All of the United States' 50 states have a state motto, as do the District of Columbia and three US territories. A motto is a phrase meant to formally describe the general motivation or intention of an organization. State mottos can sometimes be found on state seals or state flags. Some states have officially designated a state motto by an act of the state legislature, whereas other states have the motto only as an element of their seals. The motto of the United States itself is In God We Trust, proclaimed by Congress and signed into law by President Dwight D. Eisenhower on July 30, 1956. The motto E Pluribus Unum (Latin for "One from many") was approved for use on the Great Seal of the United States in 1782, but was never adopted as the national motto through legislative action.
South Carolina has two official mottos, both of which are in Latin. Kentucky and North Dakota also have two mottos, one in Latin and the other in English. All other states and territories have only one motto, except Guam and the Northern Mariana Islands, which do not have any mottos. English and Latin are the most-used languages for state mottos, used by 25 and 24 states and territories, respectively. Seven states and territories use another language, of which each language is only used once. Eight states and two territories have their mottos on their state quarter; thirty-eight states and four territories have their mottos on their state seals.
The dates given are, where possible, the earliest date that the motto was used in an official sense. Some state mottos are not official but are on the official state seal; in these cases the adoption date of the seal is given. The earliest use of a current motto is that of Puerto Rico, Johannes est nomen ejus, granted to the island by the Spanish in 1511.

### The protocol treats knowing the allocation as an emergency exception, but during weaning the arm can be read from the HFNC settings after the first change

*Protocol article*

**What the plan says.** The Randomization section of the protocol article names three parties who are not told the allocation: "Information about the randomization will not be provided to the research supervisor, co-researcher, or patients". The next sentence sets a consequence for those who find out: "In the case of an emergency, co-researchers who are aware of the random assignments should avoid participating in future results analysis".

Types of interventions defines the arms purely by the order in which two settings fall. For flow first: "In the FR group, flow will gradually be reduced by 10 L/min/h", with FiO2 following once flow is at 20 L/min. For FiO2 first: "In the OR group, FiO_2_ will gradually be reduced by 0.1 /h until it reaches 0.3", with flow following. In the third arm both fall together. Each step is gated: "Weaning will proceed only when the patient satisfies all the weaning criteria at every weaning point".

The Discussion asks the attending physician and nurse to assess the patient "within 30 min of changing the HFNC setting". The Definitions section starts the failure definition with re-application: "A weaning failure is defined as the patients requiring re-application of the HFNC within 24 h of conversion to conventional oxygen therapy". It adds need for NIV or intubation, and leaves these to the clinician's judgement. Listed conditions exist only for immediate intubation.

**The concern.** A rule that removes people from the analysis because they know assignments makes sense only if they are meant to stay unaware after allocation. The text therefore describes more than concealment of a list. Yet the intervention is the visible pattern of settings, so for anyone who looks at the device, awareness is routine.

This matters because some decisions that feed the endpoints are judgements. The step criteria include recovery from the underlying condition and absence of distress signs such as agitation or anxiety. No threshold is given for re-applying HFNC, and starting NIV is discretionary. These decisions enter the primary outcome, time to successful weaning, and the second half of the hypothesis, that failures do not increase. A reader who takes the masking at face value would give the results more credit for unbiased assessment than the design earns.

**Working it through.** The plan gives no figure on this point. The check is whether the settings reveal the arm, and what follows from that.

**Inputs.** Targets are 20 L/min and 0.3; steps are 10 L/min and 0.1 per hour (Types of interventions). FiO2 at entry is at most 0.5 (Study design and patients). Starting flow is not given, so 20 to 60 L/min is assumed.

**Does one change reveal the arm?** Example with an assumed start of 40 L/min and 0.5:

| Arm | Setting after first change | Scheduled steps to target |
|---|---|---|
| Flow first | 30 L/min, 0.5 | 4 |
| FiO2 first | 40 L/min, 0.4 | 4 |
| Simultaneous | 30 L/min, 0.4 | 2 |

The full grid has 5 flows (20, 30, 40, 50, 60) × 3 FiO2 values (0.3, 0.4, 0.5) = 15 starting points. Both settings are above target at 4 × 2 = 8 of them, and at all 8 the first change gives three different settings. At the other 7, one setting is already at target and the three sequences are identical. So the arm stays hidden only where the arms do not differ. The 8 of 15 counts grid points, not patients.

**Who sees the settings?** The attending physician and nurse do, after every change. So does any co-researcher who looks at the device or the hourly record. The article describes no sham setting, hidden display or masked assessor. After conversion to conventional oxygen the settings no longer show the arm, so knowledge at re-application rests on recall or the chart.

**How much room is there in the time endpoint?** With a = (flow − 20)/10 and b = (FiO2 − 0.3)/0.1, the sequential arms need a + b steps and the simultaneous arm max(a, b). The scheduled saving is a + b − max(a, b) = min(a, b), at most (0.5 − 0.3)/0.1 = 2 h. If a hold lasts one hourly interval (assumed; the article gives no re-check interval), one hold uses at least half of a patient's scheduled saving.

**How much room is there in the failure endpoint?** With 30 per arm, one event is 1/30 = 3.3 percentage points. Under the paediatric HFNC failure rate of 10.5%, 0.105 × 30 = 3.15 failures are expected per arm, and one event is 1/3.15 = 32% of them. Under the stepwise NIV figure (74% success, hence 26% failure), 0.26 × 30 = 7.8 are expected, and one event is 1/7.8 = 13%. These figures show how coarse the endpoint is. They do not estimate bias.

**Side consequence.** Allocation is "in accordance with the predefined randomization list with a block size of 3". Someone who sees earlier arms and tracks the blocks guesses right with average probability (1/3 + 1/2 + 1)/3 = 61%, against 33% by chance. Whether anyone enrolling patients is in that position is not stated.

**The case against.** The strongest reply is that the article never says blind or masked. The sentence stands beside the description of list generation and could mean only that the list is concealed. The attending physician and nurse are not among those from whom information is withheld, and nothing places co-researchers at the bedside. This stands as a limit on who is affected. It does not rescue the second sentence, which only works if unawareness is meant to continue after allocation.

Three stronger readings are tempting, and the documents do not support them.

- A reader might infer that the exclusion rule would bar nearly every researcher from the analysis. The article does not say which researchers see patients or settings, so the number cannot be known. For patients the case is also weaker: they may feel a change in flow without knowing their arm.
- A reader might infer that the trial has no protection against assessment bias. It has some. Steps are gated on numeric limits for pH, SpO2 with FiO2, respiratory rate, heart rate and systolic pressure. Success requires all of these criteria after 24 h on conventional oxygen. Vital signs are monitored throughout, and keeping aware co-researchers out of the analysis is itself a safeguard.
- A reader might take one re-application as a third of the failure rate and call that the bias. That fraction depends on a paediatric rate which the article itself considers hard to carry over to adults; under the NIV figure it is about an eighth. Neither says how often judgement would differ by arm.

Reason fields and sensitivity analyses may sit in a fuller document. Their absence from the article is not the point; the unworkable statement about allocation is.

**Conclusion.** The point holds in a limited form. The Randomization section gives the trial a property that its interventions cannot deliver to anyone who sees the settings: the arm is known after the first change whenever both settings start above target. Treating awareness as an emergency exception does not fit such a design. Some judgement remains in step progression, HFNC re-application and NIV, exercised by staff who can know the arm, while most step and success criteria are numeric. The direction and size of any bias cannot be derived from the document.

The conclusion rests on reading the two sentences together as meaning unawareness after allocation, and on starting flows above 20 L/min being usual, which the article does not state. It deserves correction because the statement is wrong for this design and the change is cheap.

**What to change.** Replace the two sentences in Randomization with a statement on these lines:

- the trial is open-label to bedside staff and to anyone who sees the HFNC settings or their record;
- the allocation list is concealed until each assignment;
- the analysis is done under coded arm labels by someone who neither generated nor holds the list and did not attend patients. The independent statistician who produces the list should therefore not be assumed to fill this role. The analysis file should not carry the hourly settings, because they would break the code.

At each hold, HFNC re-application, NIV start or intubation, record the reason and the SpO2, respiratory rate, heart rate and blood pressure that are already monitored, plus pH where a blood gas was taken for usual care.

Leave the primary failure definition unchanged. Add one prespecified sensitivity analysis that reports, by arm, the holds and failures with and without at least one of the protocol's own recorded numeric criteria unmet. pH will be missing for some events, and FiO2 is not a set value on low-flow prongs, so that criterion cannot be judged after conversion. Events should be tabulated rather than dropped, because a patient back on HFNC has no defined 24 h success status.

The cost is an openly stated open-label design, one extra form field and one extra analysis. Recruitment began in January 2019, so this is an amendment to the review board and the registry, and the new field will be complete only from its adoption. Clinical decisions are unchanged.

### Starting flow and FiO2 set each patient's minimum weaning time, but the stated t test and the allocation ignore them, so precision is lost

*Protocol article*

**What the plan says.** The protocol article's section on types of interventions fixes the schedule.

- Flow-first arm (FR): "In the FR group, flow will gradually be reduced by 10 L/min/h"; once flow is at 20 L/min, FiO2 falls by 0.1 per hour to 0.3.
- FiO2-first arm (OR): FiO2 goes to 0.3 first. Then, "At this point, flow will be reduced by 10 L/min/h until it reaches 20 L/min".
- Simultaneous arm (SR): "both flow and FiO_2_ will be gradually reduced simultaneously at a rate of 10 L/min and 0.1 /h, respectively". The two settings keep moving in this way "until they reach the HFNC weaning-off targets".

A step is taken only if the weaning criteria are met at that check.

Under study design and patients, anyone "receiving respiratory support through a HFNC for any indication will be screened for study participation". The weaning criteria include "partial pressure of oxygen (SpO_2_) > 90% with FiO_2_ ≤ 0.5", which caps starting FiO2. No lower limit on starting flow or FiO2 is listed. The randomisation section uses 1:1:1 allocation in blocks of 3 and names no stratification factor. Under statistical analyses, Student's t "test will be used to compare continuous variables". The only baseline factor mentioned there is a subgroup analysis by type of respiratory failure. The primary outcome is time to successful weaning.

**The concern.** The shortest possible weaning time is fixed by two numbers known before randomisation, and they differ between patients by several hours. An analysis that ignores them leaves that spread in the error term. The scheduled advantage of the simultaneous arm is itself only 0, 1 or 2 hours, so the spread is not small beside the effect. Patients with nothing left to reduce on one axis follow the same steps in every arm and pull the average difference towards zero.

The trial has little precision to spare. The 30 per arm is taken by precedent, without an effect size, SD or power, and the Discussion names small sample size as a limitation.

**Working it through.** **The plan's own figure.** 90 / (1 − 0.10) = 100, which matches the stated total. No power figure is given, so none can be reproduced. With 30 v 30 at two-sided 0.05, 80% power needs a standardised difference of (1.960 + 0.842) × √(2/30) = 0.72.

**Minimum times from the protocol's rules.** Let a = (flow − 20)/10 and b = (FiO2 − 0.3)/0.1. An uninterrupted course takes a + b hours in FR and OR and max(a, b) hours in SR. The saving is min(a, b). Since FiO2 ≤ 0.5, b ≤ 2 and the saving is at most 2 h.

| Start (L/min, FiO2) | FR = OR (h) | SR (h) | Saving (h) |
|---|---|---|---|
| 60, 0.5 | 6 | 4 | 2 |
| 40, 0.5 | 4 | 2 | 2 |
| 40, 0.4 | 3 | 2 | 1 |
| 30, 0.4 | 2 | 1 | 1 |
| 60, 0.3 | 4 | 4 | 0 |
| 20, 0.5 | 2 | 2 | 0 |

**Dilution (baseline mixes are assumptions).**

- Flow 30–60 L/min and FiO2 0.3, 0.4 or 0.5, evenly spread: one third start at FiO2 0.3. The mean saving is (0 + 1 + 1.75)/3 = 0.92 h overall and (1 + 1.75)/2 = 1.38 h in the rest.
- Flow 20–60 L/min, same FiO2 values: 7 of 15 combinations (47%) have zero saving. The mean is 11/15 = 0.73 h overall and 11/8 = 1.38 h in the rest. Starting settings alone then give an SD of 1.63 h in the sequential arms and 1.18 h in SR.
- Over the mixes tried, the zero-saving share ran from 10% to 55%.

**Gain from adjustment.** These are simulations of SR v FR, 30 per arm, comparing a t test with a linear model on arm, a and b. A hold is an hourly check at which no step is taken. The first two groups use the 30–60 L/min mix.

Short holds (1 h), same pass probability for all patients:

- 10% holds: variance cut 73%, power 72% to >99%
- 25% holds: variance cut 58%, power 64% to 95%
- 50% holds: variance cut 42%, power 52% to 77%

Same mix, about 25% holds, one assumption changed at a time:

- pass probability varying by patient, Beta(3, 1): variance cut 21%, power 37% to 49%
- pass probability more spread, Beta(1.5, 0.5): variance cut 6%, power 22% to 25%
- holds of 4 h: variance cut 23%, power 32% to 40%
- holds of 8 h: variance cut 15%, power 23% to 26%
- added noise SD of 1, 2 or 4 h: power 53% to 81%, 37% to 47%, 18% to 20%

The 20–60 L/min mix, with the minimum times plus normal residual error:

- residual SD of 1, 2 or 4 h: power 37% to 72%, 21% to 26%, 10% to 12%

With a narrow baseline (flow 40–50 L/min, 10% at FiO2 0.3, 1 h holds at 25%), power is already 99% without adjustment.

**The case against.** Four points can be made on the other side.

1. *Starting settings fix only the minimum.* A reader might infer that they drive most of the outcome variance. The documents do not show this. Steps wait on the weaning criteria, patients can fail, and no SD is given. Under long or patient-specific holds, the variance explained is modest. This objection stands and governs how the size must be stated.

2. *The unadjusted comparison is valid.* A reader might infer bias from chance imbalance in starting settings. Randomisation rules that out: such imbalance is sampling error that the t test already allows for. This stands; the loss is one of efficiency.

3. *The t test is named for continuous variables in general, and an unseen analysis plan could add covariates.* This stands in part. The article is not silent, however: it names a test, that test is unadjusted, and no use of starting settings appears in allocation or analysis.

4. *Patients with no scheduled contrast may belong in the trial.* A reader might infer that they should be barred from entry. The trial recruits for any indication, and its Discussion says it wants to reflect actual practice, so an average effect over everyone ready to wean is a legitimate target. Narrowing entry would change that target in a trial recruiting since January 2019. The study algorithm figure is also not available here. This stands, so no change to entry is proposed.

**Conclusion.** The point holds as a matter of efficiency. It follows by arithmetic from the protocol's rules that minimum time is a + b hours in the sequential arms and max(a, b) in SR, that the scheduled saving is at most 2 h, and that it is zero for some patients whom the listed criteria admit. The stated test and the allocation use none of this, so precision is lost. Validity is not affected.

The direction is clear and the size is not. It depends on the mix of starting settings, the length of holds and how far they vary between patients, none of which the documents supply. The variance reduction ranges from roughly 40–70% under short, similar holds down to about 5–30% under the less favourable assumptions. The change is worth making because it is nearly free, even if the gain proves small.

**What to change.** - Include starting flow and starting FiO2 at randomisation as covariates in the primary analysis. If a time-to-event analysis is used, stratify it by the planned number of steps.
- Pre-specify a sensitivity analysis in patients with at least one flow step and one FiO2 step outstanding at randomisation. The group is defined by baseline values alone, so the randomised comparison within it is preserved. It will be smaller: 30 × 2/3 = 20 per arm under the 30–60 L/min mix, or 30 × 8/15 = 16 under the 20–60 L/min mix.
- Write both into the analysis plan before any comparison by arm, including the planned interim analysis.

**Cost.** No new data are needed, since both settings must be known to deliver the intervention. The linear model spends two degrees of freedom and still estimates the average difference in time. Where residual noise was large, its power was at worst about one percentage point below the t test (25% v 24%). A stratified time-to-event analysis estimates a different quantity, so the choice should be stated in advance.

State and territory mottos
| Alabama||Audemus jura nostra defendere||We dare defend our rights||Latin||1923|||
| Alaska||North to the future||—||English||1967|||
| American Samoa||Samoa, Muamua Le Atua||Samoa, let God be first||Samoan||1973|||
| Arizona||Ditat Deus||God enriches||Latin||1863|||
| Arkansas||Regnat populus||The people rule||Latin||1907||[N 1]|
| California||Eureka (Εὕρηκα)||I have found it||Greek||1849||[N 2]|
| Colorado||Nil sine numine||Nothing without the deity||Latin||November 5, 1861|||
| Connecticut||Qui transtulit sustinet||He who transplanted sustains||Latin||October 9, 1662|||
| Delaware||Liberty and Independence||—||English||1847|||
| District of Columbia||Justitia Omnibus||Justice for All||Latin||August 3, 1871|||
| Florida||In God We Trust||—||English||1868||[N 3]|
| Georgia||Wisdom, justice, and moderation||—||English||1798|||
| Hawaii||Ua mau ke ea o ka ʻāina i ka pono||The life of the land is perpetuated in righteousness.||Hawaiian||July 31, 1843||[N 4]|